A curious set of portents began appearing in Rochester in the week beginning the run up to the Winter Solstice/Christmas/Sol Invictus/Yule/Midwinter ritual days. Regular readers might recall my discovery of a dead goldfinch in what I took to be ritual circumstances earlier in the year and my supposition that this was linked to the symbolic connection between the goldfinch and Jesus.
The dove is another bird with symbolic connections to the Christian Holy Trinity – in this instance as a representative of the Holy Spirit – for when Christ was baptised by John the Baptist the Holy Spirit took the physical form of a dove. It is interesting to note this second dead bird was found along the same route, but further down the hill, as the first. It is of course impossible to plot a line with only two points to work from – but this downhill route would appear at this stage to be referencing points between the neolithic Kits Coty monument and Rochester Cathedral.
I was clearly not the first person to notice the significance of this ritual. As I retraced the route, across one road and up to the alley where I found the goldfinch earlier in the year, I noticed that in a direct line between the two points a car was parked [pictured above] with a defiant message of militant Christianity disrupting the line of power. I have discussed elsewhere how I believe these cars are used as mobile units, charged with prayer, that can be parked in key positions in order to block or disrupt ongoing ritual workings.
Whatever happened here is still obscure – but by the next morning the dove’s body had been removed from the road – but carefully placed on the pavement, pointing due west, was a three-tined fork – a mini-trident? This presumably as a counter-weight to the wave of Christian prayer directed downhill.
The road in question is privately owned by Rochester’s Bridge Wardens – who are resposible for the bridge over the River Medway. Could the fork/trident be linked to some river-based ritual? The trident is both a symbol of enforcement or security during more obscure occult ceremonies and is also linked to the water god Neptune/Poseiden but also to Shamash, the Babylonian sun god, and god of law and justice who is said to have given mankind their laws.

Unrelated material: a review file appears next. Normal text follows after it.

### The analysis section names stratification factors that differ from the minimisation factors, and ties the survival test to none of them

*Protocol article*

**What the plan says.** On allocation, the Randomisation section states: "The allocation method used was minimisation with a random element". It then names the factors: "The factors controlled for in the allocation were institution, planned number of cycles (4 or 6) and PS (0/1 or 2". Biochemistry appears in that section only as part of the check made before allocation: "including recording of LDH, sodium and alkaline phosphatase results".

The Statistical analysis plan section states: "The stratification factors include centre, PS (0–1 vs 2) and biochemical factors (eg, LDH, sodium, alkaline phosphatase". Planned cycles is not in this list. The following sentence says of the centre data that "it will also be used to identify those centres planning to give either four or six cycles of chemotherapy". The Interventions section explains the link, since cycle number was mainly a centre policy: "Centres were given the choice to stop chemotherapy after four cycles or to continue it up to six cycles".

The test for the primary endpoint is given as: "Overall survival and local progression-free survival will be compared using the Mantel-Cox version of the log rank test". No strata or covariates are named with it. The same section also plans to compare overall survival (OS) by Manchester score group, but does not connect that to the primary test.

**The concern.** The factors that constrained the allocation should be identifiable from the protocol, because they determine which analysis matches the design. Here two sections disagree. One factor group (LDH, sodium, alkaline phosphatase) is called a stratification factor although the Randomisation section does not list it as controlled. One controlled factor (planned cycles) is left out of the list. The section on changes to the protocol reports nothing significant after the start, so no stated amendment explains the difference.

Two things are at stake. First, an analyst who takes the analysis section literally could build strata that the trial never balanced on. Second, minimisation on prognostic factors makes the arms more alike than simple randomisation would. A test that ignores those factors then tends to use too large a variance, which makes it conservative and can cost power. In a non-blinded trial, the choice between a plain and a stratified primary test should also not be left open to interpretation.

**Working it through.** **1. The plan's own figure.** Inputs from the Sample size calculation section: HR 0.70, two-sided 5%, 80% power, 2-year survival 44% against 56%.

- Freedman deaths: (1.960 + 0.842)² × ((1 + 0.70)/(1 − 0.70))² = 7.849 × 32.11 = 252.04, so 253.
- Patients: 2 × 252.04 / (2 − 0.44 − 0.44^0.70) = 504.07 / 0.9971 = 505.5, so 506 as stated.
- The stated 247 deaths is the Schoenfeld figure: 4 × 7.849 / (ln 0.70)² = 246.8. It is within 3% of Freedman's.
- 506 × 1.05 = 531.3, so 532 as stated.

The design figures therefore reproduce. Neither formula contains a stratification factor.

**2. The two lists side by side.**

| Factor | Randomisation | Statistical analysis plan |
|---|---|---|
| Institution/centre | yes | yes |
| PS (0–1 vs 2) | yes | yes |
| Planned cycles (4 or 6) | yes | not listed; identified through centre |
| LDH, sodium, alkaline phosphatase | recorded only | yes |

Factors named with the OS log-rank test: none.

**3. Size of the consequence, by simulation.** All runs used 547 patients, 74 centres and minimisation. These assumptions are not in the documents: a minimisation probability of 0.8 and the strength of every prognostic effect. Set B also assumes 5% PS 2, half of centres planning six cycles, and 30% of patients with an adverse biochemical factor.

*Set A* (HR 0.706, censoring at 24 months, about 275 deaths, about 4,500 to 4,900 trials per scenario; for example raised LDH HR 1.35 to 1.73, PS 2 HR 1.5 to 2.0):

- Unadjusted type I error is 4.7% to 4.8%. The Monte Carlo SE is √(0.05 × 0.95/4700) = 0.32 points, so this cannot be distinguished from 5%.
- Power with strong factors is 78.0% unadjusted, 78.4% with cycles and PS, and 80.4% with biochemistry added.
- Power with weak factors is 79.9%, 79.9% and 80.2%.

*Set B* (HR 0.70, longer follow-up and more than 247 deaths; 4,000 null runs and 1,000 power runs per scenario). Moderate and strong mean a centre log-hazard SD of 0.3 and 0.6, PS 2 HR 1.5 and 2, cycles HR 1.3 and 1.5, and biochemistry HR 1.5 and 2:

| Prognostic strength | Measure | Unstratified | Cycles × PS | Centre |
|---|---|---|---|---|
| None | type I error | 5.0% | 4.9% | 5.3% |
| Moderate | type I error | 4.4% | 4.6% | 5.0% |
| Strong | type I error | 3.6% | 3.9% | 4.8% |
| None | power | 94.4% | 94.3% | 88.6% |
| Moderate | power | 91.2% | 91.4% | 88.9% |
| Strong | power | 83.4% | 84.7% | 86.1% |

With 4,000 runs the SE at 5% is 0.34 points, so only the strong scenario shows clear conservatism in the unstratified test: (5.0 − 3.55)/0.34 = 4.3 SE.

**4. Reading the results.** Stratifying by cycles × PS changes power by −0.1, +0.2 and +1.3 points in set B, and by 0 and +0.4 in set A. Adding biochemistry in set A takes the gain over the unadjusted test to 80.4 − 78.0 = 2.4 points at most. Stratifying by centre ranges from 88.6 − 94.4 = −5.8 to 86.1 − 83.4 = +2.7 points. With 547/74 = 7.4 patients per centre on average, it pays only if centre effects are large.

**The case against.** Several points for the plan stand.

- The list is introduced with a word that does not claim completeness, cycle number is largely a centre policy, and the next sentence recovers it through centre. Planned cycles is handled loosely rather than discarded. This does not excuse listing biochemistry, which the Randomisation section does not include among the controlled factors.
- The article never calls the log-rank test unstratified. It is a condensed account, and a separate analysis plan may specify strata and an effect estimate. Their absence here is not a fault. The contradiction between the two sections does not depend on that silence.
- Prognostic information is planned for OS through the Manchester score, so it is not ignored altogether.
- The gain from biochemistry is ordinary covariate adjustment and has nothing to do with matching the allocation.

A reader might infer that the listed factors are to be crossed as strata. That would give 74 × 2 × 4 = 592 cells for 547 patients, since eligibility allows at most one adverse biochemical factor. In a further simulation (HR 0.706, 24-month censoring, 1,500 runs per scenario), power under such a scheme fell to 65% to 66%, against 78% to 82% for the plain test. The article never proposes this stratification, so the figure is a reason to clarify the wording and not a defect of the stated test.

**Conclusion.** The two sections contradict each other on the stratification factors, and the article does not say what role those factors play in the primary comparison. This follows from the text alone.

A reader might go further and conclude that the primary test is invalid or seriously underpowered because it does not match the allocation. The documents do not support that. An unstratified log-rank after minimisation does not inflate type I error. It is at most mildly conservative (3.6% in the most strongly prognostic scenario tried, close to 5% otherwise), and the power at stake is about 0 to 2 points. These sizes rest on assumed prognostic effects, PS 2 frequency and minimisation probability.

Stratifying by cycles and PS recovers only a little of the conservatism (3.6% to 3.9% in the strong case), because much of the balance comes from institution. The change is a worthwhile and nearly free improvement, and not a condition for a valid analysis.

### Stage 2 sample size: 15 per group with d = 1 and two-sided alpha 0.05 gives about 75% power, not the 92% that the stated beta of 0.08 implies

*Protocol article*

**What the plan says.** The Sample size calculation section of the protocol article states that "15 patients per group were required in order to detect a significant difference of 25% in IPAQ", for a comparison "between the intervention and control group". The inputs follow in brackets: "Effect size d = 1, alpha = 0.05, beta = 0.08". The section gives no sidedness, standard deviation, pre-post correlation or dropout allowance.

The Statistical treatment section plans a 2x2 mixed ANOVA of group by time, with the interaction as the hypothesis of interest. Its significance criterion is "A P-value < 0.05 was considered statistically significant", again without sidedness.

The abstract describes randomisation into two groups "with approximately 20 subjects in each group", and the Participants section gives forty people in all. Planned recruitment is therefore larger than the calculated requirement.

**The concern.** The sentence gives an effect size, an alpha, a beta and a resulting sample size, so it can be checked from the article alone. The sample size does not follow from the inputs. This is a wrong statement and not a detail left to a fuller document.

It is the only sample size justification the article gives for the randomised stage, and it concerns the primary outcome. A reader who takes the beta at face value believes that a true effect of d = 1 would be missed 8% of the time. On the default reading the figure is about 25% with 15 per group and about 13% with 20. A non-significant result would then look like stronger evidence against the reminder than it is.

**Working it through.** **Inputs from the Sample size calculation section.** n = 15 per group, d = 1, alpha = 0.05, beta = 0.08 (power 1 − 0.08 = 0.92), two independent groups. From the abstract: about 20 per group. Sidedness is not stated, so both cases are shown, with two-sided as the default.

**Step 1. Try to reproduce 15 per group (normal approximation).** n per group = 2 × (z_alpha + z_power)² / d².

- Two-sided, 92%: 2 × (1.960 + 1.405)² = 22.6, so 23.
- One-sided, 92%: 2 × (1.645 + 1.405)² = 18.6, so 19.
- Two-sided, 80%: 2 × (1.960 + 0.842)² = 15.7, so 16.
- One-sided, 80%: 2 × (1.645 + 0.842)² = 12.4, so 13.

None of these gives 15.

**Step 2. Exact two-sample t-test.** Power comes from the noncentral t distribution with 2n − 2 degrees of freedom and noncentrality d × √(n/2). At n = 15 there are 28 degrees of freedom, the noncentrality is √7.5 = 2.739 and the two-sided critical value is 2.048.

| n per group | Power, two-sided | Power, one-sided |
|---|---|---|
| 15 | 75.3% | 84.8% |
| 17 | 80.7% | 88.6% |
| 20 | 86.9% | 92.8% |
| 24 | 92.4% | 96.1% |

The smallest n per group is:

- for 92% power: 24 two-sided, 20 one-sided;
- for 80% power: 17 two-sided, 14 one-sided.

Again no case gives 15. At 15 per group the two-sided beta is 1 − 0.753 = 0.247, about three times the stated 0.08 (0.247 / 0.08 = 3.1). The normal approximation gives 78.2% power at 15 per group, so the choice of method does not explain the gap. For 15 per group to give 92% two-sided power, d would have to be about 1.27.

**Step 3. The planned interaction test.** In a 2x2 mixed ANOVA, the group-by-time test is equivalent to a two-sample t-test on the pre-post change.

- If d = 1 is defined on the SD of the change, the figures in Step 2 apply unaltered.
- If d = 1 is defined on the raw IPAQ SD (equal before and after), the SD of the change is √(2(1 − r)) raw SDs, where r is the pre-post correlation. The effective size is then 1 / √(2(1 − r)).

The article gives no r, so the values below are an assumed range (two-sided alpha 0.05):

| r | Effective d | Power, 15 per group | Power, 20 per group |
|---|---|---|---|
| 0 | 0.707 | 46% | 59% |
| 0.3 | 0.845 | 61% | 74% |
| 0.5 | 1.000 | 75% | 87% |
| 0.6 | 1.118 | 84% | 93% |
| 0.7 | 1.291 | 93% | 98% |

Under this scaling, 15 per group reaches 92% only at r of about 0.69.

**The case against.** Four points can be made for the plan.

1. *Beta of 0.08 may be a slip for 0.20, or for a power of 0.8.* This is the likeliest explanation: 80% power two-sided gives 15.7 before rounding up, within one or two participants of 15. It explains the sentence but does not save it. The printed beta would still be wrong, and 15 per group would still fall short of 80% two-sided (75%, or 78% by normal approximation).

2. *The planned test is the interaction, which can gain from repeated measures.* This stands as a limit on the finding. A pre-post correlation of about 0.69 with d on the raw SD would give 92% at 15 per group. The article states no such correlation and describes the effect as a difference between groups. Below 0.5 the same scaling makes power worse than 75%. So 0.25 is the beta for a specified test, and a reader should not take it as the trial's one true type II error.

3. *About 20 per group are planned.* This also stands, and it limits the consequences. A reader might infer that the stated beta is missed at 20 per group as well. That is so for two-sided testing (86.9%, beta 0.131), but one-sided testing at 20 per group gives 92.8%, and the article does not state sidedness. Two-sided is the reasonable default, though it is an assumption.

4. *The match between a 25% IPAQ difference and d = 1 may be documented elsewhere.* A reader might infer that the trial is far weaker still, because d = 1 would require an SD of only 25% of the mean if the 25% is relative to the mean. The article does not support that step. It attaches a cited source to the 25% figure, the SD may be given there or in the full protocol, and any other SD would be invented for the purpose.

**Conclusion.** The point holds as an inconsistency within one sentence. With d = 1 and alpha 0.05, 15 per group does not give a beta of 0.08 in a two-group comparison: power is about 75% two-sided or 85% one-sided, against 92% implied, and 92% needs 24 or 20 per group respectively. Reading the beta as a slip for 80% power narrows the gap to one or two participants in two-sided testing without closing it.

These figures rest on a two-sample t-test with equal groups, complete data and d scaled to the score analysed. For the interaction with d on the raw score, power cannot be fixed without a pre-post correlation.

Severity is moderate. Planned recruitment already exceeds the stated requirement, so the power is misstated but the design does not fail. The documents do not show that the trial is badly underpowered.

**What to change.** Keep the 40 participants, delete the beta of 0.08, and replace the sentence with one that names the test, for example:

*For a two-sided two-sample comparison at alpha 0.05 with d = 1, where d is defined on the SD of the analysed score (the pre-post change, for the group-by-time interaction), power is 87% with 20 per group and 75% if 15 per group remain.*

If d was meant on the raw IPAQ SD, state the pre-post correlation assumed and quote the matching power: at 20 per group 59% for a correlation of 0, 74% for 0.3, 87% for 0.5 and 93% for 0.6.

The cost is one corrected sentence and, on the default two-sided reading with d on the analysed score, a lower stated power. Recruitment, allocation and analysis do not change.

In ancient Babylon most serious crimes were punished by death, most commonly by drowning or burning. Is the trident here symbolic of a water-based punishment being directed at the person/people who interrupted the flow of energy linked to a midwinter ritual?
William Wordsworth finished his sonnet “The world is too much with us”, with a sense of nostalgia for the lost richness of a world numinous with deities and of the trident weilding sea-gods of old:
The world is too much with us; late and soon,
Getting and spending, we lay waste our powers;
Little we see in Nature that is ours;
We have given our hearts away, a sordid boon!
This Sea that bares her bosom to the moon,
The winds that will be howling at all hours,
And are up-gathered now like sleeping flowers,
For this, for everything, we are out of tune;
It moves us not.–Great God! I’d rather be
A Pagan suckled in a creed outworn;
So might I, standing on this pleasant lea,
Have glimpses that would make me less forlorn;
Have sight of Proteus rising from the sea.
Or hear old Triton blow his wreathèd horn
Or is it another reference to Christ and John the Baptist – a Christian counter curse disrupting the ritual?
Matthew 3:7 But when he (John the Baptist) saw many of the Pharisees and Sadducees coming for baptism, he said to them, “You brood of vipers, who warned you to flee from the wrath to come? (8) “Therefore bear fruit in keeping with repentance; (9) and do not suppose that you can say to yourselves, ‘We have Abraham for our father’; for I say to you that from these stones God is able to raise up children to Abraham. (10) “The axe is already laid at the root of the trees; therefore every tree that does not bear good fruit is cut down and thrown into the fire. (11) “As for me, I baptize you with water for repentance, but He who is coming after me is mightier than I, and I am not fit to remove His sandals; He will baptize you with the Holy Spirit and fire. (12) “His winnowing fork is in His hand, and He will thoroughly clear His threshing floor; and He will gather His wheat into the barn, but He will burn up the chaff with unquenchable fire.”
Whatever the answer – the references all seem to point to water – either baptismal or otherwise – and thus to the River Medway.